Yep, I’ve finally put together a top shows list. As I hopefully made clear in part one and part two of my critical biases post, this is obviously my list – it represents the things I think are most valuable in stories in the way I think they’ve best been articulated. It’s also just a list of shows I enjoy – there’s no hard criteria here, so I wouldn’t stress the numbers too much. Also, it’s a bit front-loaded – I only started watching anime seasonally about two years ago, so the last couple years are disproportionately represented. Incidentally, I’m not including movies here either – I think direct comparisons between shows and films are a bit of a stretch, but if they were included, this list would certainly be somewhat different. And finally, I’m absolutely (and thankfully) certain this list will change over time – there are still piles of widely beloved shows I’ve never seen, so I’m sure the current rankings will be filled out in the years to come. So with that all said, let’s get to the list – Bobduh’s Top 30 Anime of All Time.
-edit- I have now created a Top Shows Addendum for shows that have either fallen off or just barely missed this list. Please enjoy these additional almost-top shows!
“Like a trash can fire in a prison cell,
Like the search lights in the parking lots of hell.
I will walk down to the end with you
If you will come all the way down with me.”
– The Mountain Goats, Old College Try
Set eleven thousand, nine hundred and ninety years after Gunbuster, Diebuster tells the story of a new hero – Lal’C Mellk Mal, who befriends the chipper robot Nono. Unlike Noriko, Lal’C begins our story a hero – not just one of the rare Topless, adolescents who pilot Buster Machines to defend the human race, she is the “curve breaker,” envy of her peers. A bright star, casting a light for all of humanity. And she’s proud of this – though she feigns indifference, in truth she exults in her position, cherishing the adulation she receives. Lal’C Mellk Mal exemplifies the power of youth, and in Diebuster, youth is not simply something to be coveted – it is a tangible power in this world.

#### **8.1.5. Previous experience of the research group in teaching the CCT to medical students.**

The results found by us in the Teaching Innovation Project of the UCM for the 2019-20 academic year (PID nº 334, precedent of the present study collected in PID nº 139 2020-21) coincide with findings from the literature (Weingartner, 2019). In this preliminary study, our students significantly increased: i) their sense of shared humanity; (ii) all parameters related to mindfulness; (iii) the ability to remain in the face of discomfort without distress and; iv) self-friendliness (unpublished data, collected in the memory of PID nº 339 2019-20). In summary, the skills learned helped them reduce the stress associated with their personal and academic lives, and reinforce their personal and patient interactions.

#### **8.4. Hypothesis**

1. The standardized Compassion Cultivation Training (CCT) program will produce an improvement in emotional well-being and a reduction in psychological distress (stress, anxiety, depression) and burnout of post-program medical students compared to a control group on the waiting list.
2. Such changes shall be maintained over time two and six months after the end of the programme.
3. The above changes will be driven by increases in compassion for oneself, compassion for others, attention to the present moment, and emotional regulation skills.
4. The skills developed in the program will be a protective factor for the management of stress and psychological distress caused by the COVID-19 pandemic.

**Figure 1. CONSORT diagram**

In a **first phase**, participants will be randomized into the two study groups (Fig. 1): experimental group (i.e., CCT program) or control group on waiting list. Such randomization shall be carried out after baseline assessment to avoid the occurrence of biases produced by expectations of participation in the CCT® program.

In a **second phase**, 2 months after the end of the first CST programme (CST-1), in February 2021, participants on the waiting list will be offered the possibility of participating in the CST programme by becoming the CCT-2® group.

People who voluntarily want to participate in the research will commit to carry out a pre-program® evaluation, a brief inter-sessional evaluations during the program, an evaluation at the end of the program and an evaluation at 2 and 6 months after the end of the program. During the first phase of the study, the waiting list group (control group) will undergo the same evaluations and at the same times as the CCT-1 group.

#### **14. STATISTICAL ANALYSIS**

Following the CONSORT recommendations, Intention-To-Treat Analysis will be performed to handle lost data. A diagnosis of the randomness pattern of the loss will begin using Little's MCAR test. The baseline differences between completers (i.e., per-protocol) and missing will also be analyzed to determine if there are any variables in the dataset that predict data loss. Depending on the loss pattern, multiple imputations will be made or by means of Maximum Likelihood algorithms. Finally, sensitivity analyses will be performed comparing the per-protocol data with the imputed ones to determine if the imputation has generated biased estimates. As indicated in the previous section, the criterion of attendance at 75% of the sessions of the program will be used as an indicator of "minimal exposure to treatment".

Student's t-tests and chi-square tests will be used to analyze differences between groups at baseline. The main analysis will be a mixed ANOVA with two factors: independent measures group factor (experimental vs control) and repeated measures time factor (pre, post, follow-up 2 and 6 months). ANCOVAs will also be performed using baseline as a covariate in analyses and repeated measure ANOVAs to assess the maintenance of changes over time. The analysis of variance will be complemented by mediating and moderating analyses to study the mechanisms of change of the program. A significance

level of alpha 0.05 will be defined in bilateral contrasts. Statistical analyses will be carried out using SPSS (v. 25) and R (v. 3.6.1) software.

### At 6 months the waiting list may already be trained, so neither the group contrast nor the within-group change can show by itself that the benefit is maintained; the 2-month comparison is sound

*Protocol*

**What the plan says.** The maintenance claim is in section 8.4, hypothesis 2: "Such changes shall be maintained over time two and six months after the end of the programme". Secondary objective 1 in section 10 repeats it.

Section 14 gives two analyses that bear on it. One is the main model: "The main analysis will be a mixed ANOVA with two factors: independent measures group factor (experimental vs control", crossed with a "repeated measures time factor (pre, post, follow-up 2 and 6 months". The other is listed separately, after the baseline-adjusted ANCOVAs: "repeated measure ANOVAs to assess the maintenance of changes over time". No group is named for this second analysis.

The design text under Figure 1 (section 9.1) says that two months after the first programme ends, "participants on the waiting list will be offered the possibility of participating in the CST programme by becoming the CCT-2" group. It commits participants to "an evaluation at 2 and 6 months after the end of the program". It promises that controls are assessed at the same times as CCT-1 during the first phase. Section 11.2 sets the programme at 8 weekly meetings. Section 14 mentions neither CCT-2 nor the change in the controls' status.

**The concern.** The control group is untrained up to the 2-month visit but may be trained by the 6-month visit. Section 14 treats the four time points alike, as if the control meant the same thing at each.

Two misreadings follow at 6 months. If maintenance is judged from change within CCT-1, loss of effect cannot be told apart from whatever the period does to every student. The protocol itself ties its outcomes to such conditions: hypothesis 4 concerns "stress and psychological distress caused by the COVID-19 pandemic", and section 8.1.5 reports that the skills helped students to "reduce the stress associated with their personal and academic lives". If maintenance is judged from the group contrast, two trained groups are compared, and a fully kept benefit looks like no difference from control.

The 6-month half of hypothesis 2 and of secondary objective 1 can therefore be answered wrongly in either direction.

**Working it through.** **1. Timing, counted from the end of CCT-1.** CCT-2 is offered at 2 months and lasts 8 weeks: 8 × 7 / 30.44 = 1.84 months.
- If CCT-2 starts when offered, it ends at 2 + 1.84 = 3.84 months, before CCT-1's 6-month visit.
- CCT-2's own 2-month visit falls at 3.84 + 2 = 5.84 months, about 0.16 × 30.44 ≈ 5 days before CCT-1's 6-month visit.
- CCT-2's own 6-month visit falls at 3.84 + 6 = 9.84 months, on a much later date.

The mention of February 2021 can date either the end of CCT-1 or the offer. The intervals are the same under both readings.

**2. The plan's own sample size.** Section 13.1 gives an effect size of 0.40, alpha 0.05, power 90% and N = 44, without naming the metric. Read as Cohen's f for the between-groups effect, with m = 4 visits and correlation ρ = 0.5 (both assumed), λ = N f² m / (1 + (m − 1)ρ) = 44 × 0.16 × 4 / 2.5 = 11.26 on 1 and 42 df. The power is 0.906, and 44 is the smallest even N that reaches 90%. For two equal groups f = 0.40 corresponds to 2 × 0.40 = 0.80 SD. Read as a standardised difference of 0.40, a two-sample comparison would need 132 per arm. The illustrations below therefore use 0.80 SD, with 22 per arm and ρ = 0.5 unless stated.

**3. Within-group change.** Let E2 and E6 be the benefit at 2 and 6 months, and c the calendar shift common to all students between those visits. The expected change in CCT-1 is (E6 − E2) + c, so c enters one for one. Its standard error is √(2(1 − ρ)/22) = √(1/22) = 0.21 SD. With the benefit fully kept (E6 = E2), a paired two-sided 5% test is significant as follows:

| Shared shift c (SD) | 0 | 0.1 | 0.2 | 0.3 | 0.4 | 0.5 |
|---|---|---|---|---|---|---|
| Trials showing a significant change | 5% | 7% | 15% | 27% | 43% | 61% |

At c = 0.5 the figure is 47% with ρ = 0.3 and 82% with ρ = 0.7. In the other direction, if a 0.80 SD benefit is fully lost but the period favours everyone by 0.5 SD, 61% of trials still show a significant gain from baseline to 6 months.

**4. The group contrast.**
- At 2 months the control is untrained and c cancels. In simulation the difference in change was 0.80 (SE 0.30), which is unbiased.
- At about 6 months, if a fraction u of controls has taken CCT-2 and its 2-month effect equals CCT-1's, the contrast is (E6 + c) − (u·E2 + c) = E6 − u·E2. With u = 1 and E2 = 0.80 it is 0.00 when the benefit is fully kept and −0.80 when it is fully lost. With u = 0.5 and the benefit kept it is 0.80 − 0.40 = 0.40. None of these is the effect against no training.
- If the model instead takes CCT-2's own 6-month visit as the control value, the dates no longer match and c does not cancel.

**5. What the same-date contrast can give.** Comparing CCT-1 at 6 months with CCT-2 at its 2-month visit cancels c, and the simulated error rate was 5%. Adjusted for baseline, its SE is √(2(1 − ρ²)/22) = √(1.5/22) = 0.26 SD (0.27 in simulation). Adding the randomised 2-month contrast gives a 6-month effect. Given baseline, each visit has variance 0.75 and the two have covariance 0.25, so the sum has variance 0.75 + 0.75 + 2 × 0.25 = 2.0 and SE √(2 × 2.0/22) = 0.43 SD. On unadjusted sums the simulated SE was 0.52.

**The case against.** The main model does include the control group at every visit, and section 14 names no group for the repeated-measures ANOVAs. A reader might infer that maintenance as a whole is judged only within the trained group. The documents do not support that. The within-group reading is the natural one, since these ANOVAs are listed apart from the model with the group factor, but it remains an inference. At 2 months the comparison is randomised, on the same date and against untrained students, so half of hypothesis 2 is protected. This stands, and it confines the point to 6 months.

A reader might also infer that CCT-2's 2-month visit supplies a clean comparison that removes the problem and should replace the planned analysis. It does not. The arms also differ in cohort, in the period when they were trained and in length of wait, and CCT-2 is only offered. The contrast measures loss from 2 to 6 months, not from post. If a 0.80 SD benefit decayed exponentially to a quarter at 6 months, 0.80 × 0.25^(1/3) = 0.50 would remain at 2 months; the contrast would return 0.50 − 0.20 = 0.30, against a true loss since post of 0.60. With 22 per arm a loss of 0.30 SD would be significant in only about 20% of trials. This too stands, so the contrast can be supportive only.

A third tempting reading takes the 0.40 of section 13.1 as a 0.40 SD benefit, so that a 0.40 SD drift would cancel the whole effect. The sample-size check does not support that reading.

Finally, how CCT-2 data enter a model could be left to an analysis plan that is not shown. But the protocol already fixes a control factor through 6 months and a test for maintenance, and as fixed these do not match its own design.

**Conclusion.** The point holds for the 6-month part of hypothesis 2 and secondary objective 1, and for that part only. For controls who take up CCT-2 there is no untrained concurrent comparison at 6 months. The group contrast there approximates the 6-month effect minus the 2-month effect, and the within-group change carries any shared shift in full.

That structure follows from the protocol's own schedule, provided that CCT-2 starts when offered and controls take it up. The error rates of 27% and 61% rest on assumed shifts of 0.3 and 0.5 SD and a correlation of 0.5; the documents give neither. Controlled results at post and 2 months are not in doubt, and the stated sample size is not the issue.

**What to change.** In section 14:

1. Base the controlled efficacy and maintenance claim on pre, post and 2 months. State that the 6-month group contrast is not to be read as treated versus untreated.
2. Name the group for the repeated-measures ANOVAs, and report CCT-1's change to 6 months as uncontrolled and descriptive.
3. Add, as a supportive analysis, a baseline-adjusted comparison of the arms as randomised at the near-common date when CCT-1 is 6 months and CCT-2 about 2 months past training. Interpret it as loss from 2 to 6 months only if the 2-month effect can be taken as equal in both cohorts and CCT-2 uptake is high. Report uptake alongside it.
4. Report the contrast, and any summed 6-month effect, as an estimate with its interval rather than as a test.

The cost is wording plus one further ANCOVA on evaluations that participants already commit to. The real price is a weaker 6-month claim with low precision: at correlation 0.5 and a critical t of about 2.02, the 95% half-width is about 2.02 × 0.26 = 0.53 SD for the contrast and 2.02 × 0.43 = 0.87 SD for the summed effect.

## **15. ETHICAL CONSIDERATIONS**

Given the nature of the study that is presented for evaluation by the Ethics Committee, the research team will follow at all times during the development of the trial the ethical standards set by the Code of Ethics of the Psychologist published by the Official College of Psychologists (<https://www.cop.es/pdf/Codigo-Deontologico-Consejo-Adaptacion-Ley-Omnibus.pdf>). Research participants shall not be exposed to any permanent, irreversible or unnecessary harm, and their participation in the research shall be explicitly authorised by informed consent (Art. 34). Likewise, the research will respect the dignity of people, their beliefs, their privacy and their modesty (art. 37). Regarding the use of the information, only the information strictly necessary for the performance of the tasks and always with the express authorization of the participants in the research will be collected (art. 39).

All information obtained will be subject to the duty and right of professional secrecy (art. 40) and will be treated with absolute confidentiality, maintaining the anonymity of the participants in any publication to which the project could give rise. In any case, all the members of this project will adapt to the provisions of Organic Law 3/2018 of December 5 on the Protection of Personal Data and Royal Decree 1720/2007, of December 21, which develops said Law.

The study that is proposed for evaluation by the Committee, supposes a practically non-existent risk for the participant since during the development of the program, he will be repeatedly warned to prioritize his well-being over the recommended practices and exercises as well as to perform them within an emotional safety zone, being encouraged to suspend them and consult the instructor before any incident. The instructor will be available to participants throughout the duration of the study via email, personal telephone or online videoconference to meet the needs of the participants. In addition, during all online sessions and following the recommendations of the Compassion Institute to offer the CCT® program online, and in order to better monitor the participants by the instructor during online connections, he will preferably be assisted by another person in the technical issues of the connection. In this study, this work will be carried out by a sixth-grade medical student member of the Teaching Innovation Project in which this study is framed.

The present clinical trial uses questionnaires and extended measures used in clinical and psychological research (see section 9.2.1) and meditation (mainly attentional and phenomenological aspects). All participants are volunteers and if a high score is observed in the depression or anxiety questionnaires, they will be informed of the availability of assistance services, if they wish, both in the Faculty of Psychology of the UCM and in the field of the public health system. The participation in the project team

Loss is a constant of living. As long as you live, as long as you continue to make connections and entrust others with your feelings, you will always be saying goodbye, always be letting go. And this can be a crushing reality – people can spend their whole lives seeking connections long past rekindling, and the grieving process is different for all of us. This letting go is perhaps not the cheeriest subject for a cartoon, but it is a powerful and deeply human one, and the ways we overcome the continuous goodbye of living can be inspiring in their own right. As is so with Gunbuster.